Fossils of Ancient Ecosystem Found in Australia

In a new paper published in Astrobiology, Robert Hazen and colleagues describe the fossilized evidence of a 3.5 billion year old microbial ecosystem.

Fossils of ancient life on Earth are rare. In the 3.5 to 4 billion years since life evolved, sedimentary rocks in which biological remains are preserved have been subject to intense erosion by the elements, or extreme heat and pressure in deep Earth as tectonic activity swallows them up. However, despite being scarce, these fossils are sometimes found, and in a new paper published in Astrobiology in November 2013, DCO’s Robert Hazen (Carnegie Institution of Washington, DC, USA) and colleagues describe the fossilized evidence of a 3.5 billion year old microbial ecosystem [1].

The Pilbara region of Western Australia is comprised of some of the oldest rock on Earth, and has long been a destination of choice for fossil hunters. Stromatolites and other microfossils of ancient bacteria have been found here, and have provided major insights into the very beginnings of life on Earth. In this current publication, however, researchers describe their discovery of a “microbially induced sedimentary structure”, or MISS, the first of it’s kind to be found in the Pilbara region’s Dresser formation.

“This work extends the geological record of MISS by almost 300 million years,” said Nora Noffke (Old Dominion University, Virginia, USA), lead author of the study. “Complex mat-forming microbial communities likely existed almost 3.5 billion years ago.”

The fossils represent some of the oldest ever found on our planet, and have important implications for understanding how early life survived. In order to maximize the ability of photosynthetic organisms to harvest the Sun’s energy, similar MISS, or biofilms, form today in shallow regions of lakes, rivers, and lagoons. Bacteria relying on chemical energy produced from rocks would have no need to form these structures. The existence of 3.5 billion year old fossilized MISS, therefore, suggest that life used photosynthetic machinery earlier than previously thought.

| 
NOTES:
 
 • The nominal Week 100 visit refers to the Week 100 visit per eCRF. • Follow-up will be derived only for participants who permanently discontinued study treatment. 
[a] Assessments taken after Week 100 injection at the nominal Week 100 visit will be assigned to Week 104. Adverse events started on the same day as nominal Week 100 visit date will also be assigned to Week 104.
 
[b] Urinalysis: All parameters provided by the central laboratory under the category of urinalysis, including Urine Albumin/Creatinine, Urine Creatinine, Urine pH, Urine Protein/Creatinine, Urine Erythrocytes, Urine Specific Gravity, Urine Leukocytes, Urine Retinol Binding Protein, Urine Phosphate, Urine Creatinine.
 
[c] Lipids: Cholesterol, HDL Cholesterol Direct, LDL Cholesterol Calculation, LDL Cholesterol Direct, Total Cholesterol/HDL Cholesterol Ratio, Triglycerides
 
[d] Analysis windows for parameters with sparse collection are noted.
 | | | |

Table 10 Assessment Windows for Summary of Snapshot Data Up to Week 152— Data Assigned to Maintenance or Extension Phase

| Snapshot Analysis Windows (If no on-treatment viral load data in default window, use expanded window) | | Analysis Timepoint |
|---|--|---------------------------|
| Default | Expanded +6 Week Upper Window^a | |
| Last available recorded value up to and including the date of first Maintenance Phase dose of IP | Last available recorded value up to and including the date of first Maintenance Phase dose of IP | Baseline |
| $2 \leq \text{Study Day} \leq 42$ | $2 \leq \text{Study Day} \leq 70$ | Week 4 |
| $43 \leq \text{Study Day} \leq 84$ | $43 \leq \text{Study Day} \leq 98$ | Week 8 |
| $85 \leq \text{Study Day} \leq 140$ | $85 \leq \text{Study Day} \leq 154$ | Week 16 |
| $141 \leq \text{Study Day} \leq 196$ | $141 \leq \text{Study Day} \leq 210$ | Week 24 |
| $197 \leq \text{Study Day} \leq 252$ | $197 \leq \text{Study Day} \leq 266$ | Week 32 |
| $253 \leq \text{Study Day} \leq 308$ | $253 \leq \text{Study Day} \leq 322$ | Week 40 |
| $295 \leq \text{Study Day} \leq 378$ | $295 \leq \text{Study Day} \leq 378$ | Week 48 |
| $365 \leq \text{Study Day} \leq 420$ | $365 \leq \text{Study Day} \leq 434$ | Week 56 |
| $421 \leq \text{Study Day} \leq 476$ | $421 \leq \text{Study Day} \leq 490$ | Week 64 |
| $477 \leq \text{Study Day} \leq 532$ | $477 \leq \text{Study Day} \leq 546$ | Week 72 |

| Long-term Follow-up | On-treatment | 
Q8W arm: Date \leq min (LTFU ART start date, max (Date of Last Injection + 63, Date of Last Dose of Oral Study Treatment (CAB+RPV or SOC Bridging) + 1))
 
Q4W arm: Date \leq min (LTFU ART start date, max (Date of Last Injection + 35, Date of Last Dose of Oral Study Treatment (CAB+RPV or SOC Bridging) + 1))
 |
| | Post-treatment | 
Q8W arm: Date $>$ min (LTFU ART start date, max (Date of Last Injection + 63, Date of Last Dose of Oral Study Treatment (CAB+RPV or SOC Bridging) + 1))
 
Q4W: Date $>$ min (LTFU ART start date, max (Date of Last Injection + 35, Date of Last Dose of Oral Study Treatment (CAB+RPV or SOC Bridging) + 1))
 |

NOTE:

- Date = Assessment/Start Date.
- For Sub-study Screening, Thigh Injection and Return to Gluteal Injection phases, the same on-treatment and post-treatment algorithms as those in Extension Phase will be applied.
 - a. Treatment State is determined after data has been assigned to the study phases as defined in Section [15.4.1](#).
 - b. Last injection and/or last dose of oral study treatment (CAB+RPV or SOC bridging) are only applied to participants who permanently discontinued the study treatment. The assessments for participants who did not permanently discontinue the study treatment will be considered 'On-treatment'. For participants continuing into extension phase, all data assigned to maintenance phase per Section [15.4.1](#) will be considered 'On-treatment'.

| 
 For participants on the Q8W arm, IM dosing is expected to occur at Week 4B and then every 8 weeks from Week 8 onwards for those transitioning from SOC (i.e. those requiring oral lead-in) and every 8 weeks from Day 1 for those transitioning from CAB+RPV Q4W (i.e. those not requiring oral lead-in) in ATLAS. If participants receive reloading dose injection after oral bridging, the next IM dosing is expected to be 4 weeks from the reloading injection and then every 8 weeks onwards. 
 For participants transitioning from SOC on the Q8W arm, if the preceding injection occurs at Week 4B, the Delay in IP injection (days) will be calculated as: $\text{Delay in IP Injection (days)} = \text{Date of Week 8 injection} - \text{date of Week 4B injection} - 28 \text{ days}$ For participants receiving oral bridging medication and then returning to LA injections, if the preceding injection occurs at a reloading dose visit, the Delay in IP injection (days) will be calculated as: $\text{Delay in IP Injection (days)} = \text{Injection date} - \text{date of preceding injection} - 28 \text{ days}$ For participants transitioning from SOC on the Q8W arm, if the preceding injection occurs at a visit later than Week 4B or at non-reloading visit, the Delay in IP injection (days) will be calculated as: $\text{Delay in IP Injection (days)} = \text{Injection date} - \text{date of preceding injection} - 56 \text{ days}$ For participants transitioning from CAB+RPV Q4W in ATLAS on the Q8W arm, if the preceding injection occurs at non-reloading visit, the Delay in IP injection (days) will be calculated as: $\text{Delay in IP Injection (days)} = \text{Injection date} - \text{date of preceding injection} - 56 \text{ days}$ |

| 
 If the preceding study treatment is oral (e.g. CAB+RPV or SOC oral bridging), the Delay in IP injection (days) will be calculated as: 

“The structures give a very clear signal on what the ancient conditions were, and what the bacteria composing the biofilms were able to do,” Noffke said.

Not only does this work change how we look at early life on Earth, but also the traces life might leave behind on other planets. Indeed, rovers currently investigating the surface of Mars are primed to look for MISS.

“It’s amazing,” says Hazen. “Because of the distinctive mat structures, you can study these ancient microbial ecosystems at the scale of a rocky outcrop.”


This work was supported by the NSF Paleobiology and Sedimentary Geology program, NASA Astrobiology Institute, NASA Exobiology and Evolutionary Biology Programs, the Deep Carbon Observatory, and the Carnegie Institution for Science.

Photo: A rock surface displaying ‘polygonal oscillation cracks’ in the 3.48 billion years old Dresser Formation, Pilbara region, Western Australia. This kind of distinctive sedimentary structures point to a biological origin. They document ancient microorganisms that formed carpet-like microbial mats on the former sediment surface. The Dresser Formation records an ancient playa-like setting – similar environments are occurring on Mars as well. The MISS constitute a novel approach to detect and to understand Earth’s earliest life. Photo courtesy of Nora Noffke.

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